London: Fat- and sugar-rich junk food diets can increase the risk of stroke or death at a younger age, according to a study. Researchers found that a high-calorie, high-sugar, high-sodium diet nicknamed the 'cafeteria diet' induced most symptoms of metabolic syndrome - a combination of high levels of cholesterol, blood sugar, blood pressure and obesity - in rats after only two months.

The animals were at an age roughly equivalent to 16 to 22 years in humans at the time of disease onset, according to lead researcher Dr. Dale Corbett, scientific director of the Heart and Stroke Foundation Centre for Stroke Recovery.

"I think we'll soon start to see people in their 30s or 40s having strokes, having dementia, because of this junk food diet," said Dr. Corbett.

"Young people will have major, major problems much earlier in life," he cautioned. Researchers gave sedentary rats unlimited access to both nutritional food pellets and a daily selection of common junk food items including cookies, sausage and cupcakes. Animals were also given access to both water and a 30 per cent sucrose solution designed to imitate soft drinks. Like humans, the animals greatly preferred to consume the treats.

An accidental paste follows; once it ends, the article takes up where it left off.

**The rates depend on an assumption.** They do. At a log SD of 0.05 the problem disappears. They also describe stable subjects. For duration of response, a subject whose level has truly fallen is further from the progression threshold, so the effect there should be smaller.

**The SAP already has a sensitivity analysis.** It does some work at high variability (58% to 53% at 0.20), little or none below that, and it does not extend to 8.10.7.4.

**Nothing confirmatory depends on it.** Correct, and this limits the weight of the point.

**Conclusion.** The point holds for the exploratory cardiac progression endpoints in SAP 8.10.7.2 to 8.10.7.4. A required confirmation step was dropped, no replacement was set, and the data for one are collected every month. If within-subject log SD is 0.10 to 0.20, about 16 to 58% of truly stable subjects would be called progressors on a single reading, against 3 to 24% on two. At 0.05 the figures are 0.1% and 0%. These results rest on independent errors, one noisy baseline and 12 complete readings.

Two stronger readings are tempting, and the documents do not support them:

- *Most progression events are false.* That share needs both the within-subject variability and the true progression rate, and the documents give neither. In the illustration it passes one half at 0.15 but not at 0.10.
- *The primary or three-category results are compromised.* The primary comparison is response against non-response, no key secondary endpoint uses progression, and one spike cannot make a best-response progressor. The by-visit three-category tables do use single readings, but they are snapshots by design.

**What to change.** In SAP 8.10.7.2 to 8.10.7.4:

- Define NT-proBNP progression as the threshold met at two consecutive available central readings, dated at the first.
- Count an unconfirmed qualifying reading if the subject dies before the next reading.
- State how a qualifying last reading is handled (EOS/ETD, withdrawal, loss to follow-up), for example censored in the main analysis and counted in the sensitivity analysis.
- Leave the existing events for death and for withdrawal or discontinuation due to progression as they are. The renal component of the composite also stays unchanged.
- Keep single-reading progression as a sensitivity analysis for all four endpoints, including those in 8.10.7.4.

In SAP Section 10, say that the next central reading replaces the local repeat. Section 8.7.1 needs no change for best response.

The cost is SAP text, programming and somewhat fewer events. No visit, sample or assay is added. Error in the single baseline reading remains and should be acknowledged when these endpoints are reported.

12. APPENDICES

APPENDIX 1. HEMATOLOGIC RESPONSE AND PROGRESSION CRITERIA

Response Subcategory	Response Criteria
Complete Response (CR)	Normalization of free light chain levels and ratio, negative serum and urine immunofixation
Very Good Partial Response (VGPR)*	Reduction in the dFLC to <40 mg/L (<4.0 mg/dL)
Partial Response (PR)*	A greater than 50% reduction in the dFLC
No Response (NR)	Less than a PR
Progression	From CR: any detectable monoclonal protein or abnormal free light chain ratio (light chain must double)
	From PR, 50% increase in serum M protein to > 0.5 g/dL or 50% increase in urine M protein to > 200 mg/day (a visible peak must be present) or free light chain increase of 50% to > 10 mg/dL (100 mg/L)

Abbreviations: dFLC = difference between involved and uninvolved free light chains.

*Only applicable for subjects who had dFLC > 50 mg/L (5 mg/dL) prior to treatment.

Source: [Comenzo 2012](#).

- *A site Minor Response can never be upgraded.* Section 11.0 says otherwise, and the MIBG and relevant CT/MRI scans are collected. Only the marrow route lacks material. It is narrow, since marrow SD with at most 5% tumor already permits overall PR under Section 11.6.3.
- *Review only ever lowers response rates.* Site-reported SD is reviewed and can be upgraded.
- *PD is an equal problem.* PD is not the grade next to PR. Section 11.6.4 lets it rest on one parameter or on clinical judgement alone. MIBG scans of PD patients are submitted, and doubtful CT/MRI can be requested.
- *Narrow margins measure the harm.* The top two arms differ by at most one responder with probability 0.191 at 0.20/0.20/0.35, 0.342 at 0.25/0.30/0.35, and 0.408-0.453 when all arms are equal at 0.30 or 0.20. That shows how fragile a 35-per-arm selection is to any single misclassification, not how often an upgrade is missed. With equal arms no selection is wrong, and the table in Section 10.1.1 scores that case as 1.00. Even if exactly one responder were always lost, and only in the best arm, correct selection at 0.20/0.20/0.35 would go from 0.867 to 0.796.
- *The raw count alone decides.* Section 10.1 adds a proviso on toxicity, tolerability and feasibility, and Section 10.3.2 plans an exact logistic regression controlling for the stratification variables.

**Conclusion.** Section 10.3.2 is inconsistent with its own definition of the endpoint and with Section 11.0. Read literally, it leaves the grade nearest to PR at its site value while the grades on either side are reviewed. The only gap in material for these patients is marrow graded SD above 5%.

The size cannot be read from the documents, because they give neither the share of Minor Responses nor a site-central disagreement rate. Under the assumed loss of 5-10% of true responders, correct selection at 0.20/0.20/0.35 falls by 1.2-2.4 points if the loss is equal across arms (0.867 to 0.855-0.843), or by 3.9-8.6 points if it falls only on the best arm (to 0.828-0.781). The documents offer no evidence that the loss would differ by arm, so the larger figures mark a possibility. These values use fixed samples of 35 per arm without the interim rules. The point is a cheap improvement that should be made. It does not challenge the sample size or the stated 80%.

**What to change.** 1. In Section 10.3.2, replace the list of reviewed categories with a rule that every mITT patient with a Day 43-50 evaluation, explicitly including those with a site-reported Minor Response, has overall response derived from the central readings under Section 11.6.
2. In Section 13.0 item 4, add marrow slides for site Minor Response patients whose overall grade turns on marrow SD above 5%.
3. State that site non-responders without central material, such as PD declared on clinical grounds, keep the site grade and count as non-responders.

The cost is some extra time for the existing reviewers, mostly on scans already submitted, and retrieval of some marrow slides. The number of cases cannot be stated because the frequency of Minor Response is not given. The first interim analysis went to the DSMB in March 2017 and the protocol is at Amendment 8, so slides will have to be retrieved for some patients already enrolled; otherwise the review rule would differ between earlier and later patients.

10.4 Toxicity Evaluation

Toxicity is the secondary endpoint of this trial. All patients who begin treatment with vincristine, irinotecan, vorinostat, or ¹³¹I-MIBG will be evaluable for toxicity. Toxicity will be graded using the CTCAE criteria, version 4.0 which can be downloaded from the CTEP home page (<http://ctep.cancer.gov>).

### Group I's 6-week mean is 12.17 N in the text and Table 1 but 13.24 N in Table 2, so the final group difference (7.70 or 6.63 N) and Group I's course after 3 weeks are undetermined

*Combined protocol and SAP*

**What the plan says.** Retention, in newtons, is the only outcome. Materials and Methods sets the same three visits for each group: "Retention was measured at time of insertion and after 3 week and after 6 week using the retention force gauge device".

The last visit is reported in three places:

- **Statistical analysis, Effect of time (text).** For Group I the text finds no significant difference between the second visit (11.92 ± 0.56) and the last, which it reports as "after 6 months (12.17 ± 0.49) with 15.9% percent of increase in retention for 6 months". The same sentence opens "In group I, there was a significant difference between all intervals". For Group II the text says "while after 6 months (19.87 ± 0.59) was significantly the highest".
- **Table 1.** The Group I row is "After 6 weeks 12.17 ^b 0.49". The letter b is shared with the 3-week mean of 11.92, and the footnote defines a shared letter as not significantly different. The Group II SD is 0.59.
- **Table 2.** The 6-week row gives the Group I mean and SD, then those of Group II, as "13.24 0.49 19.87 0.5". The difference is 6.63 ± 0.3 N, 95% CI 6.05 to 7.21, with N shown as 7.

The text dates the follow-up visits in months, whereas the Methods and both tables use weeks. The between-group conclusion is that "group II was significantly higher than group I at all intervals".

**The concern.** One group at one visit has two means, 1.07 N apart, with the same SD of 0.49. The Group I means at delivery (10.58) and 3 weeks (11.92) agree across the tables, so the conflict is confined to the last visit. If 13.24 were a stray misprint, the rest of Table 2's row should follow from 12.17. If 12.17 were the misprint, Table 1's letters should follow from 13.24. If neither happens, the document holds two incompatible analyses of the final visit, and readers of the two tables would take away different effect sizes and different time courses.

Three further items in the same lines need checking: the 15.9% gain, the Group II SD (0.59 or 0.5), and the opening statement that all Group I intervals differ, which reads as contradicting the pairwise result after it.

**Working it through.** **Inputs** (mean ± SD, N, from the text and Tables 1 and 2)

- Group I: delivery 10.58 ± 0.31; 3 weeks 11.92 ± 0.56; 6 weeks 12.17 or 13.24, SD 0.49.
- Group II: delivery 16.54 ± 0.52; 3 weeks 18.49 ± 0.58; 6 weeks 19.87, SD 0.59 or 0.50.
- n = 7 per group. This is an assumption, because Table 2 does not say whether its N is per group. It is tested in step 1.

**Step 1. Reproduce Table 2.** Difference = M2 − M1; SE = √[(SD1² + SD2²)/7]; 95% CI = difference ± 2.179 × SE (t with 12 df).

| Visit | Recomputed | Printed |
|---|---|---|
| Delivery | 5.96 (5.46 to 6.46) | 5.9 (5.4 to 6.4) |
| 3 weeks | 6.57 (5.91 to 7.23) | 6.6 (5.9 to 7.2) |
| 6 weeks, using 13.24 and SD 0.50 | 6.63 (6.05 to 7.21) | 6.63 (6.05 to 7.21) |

Dr. Corbett highlights the importance of preventing metabolic syndrome with regular exercise and a balanced diet. "We're not sure whether metabolic syndrome can be reversed. If it can't, and we continue to live and eat like this, then we're each a ticking time bomb of health problems."

In addition to warning the Canadian public about the health dangers of a poor diet, the researchers' study opens the door to further research. The study was presented at the Canadian Stroke Congress.


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